In his two most recent appointments to his presidential commission on the BP oil spill, President Obama reveals that he's got waaaay bigger fish to fry than finding out what went wrong of the Deepwater Horizon, and fixing it.
The new presidential commission investigating the Gulf oil spill will include two experts who have been active on the subject of global warming, including one who wrote just last month that the country should redouble efforts to lessen its dependence on oil, The Associated Press has learned.
The two will join former Florida Sen. Bob Graham and former Environmental Protection Agency chief William Reilly [also Chairman Emeritus of the World Wildlife Fund - ed.], whose roles as co-chairmen of the seven-member panel were .
Together, the backgrounds of the four panel members selected so far suggest the commission will look at more than just what went wrong, including the bigger picture of the country's conflicting environmental and energy needs.
According to the AP, the commission's new members will be Donald Boesch, president of the Center for Environmental Science at the University of Maryland, and former Alaska Lt. Gov. Fran Ulmer, currently University of Alaska Anchorage chancellor.
Hold onto your wallets. Here comes $8.00/gallon gasoline.
President Obama's stated his reason for forming the commission last Wednesday in Pittsburgh: "...so that the American people will have answers on exactly what happened." That's a goal that we can all heartily commend. But then he added a whopper that tips his hand: "We have to acknowledge that there are inherent risks to drilling four miles beneath the surface of the Earth, and these are risks that are bound to increase the harder oil extraction becomes. We also have to acknowledge that an America run solely on fossil fuels should not be the vision we have for our children and our grandchildren."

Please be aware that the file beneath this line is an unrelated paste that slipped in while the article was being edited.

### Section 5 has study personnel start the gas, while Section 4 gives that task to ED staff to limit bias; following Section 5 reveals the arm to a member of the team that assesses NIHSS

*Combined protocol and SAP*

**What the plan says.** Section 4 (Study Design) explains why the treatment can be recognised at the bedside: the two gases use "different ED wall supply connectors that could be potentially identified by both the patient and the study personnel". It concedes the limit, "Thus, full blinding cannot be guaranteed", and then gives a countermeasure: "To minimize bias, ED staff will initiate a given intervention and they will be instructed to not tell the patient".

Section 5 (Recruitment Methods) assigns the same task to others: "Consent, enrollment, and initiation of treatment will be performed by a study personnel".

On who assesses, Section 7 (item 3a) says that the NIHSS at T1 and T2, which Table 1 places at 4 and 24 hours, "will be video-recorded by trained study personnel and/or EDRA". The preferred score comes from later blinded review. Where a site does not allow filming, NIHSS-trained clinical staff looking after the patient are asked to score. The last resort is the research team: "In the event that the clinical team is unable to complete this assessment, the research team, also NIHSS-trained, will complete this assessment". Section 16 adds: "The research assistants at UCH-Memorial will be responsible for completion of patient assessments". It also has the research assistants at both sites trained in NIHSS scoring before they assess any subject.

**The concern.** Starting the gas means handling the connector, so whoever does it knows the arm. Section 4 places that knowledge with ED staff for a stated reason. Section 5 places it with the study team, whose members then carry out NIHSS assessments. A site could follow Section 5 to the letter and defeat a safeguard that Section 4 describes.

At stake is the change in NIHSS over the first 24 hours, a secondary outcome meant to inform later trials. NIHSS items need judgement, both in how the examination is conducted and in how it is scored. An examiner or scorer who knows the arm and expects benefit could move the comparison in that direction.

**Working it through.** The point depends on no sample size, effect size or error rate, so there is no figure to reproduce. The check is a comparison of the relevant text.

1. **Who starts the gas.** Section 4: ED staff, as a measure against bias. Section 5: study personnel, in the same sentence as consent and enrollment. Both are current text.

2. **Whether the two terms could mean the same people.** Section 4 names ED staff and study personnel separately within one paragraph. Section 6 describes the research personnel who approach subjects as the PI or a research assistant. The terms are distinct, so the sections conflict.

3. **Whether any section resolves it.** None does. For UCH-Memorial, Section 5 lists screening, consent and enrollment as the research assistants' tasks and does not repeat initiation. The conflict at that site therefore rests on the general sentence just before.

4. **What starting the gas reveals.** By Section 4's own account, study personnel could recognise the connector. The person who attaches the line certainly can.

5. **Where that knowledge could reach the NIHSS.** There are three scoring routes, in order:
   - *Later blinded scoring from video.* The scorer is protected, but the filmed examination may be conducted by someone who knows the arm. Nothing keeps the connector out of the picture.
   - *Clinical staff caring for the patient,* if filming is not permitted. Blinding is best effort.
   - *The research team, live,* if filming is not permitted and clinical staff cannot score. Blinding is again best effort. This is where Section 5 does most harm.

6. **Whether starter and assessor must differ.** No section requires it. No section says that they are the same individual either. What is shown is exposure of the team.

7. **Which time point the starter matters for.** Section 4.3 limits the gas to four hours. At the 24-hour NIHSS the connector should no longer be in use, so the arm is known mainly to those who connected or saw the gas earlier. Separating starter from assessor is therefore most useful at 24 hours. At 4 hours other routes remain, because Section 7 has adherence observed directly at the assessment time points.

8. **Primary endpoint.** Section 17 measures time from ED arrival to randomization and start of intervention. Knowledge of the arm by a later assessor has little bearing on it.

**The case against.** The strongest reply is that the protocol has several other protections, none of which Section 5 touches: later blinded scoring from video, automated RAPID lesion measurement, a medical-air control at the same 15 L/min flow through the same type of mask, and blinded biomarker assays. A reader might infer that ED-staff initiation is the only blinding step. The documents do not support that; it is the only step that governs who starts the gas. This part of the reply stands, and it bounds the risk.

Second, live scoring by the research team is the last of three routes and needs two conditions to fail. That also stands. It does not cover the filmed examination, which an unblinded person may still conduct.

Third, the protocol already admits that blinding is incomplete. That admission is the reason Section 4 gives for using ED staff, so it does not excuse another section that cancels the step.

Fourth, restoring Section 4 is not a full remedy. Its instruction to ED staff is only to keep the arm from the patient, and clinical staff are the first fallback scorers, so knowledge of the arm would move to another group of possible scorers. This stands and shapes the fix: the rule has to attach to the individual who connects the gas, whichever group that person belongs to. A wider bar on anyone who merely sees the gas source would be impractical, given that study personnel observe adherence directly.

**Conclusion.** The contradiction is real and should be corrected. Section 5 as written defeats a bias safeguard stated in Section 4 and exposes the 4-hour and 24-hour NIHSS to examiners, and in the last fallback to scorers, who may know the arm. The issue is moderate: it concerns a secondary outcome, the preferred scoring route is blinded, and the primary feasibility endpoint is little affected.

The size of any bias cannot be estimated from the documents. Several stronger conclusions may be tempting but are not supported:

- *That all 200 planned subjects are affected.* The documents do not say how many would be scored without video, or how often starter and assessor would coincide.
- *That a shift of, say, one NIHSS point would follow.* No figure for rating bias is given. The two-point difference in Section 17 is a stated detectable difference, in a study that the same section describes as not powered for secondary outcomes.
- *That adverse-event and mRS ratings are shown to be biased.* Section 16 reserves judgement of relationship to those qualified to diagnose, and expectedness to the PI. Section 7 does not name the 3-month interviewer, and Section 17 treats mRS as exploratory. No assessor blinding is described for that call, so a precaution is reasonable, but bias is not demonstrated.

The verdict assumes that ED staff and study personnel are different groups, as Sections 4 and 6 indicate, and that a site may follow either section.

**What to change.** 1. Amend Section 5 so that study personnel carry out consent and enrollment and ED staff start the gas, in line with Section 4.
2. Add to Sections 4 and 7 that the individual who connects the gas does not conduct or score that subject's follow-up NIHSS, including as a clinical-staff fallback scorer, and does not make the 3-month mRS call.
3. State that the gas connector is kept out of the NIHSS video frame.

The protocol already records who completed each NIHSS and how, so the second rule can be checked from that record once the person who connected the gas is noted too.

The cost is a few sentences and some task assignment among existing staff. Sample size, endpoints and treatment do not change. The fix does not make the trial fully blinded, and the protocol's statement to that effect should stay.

The problem with controlling the Deepwater Horizon well has little or nothing to do with the fact that it's 3-1/2 miles deep. It has everything to do with the fact that it's in water a mile deep. With one facile sentence, the President has conflated deepwater oil drilling with all exploration for oil and gas.
Shallow water offshore wells are vastly different from BP's operation. Divers can dive to all depths. Wellhead and blowout prevention equipment is at the surface. Relief wells (in the rare occasion that they're needed) can be drilled in a matter of a couple of weeks, not three months.
Most significantly, gas predominates in the shallow water Gulf. Thirty percent of our oil production comes from the Gulf, but 80% of that is from deepwater.
The President has signaled his intention to use this crisis as an opportunity to put Cap and Trade legislation back on the table. Also in the crosshairs are certain oil industry-specific tax provisions that have long been on the Administration's hit list. This is possible because in crisis mode there is little critical thinking.
The problem with that line of thinking, and the knee-jerk reaction to it, is that it ends up hurting domestic independents (who drill mostly gas wells) and sparing BP and the other multinationals, who lost these tax credits to the wrath of prior Congresses and Presidents.
To the extent that the multinationals are hurt, they can shift their operations to foreign countries, and all the oil we consume will be imported in tankers. Oil spill, anyone?
Cross-posted at VladEnBlog.